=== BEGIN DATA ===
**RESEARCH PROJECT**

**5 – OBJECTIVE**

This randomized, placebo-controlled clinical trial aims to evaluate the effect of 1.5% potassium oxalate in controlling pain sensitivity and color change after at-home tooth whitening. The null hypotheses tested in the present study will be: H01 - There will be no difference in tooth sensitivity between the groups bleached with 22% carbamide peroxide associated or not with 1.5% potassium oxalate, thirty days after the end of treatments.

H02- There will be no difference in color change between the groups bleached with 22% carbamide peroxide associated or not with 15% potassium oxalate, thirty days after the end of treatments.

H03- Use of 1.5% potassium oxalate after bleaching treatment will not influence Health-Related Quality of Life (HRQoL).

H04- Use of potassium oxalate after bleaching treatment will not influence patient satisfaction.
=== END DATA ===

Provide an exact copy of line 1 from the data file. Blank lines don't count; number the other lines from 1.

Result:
**RESEARCH PROJECT**